Margaret Thatcher once said of the Labour leader Clement Attlee that he was “all substance, no show”. Politicians nowadays don’t seem to be able to survive without the powder of spin, explored in detail in Kevin Toolis’ new one-man show The Confessions of Gordon Brown. Performed by Ian Grieve, the hour-long soliloquy takes place twenty minutes before the morning meeting during Gordon’s last days. Leading us down the dark corridors of power, Brown reveals what it takes to be a leader in modern politics.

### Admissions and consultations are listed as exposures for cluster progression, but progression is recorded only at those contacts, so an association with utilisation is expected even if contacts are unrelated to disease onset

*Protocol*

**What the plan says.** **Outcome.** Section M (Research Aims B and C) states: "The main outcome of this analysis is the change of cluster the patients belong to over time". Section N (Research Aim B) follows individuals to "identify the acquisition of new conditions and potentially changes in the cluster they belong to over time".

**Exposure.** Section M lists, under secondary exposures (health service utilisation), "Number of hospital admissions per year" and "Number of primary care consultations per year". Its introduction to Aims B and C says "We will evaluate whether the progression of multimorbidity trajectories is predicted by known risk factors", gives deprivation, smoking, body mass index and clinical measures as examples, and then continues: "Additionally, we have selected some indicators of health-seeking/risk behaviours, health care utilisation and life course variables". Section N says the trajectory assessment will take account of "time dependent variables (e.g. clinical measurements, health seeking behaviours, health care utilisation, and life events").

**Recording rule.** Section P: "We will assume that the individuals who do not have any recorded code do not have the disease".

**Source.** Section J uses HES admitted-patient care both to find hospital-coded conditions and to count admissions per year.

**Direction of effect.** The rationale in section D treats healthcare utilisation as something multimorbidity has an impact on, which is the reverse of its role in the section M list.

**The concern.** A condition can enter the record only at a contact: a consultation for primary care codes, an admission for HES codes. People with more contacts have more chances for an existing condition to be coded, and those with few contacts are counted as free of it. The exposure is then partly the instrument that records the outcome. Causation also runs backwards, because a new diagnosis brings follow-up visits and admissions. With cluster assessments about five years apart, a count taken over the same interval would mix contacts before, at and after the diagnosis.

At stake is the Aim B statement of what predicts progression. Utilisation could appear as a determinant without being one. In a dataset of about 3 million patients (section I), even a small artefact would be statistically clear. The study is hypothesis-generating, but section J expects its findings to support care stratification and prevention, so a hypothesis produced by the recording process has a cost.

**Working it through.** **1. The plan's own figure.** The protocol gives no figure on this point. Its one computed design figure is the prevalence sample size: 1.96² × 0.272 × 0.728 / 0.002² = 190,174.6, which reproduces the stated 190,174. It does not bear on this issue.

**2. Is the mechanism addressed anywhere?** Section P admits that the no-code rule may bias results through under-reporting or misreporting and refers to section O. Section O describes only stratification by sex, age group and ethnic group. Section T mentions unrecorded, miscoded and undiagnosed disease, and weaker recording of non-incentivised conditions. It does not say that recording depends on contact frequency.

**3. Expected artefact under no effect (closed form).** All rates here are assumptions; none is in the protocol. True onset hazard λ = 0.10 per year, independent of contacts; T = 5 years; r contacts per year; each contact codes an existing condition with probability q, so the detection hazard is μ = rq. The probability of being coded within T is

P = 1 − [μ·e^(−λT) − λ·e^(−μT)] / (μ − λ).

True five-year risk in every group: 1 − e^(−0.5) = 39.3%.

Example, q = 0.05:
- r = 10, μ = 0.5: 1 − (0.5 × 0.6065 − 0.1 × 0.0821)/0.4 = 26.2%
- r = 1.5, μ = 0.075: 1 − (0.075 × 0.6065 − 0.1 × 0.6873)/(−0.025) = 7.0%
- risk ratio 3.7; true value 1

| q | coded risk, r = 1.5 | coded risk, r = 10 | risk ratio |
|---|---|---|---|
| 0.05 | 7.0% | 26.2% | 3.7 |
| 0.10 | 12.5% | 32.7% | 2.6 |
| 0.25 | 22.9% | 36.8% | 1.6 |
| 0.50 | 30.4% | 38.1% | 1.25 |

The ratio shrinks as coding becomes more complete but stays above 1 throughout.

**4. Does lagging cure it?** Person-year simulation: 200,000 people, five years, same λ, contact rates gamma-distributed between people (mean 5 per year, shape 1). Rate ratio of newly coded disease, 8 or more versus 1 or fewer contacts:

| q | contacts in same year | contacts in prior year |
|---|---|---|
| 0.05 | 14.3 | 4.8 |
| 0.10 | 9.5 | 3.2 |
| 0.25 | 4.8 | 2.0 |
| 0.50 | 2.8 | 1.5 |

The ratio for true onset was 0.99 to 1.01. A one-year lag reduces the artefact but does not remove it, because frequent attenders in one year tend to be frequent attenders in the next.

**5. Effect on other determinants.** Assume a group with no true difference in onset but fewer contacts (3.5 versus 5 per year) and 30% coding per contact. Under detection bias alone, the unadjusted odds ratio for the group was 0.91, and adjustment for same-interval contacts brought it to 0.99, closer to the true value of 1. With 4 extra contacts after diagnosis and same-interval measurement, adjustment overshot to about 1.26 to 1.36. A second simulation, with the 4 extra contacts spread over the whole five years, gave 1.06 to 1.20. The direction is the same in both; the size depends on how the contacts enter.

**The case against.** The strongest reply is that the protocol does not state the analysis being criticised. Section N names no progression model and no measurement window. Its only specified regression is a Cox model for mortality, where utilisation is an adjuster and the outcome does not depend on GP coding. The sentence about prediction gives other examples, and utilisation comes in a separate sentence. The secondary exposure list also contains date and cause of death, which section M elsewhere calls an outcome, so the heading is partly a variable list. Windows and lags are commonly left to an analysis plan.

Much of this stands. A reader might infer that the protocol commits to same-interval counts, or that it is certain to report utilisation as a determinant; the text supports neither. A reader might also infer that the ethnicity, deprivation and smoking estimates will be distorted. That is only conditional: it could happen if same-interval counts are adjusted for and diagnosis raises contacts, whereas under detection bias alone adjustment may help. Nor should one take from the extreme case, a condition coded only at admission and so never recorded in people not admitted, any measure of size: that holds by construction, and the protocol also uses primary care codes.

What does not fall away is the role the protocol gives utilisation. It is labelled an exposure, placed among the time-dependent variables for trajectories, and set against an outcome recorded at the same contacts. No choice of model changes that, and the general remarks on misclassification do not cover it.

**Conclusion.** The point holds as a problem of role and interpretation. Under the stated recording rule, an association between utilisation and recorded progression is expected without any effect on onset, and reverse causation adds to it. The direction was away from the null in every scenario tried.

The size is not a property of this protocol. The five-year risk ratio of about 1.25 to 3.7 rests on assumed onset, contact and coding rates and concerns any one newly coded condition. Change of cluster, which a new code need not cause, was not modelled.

Grieve plays the former PM with the bullish irritability we expect the real man to have. Even interruptions in the performance don’t perturb the actor (when a mobile rings, without missing a beat Grieve barks “If that’s Tony Blair, tell him to fuck off – and make sure you do it with a smile!”). The script makes repeated germane references to Napoleon; another erstwhile progressive whose towering intellect was defeated by overweening ambition. Yet despite all the politiking and grudge-bearing, the play gives to Gordon something he laments he had none of in office: likability. And what it demonstrates is that in modern politics, the battle is always a battle of show and not of substance.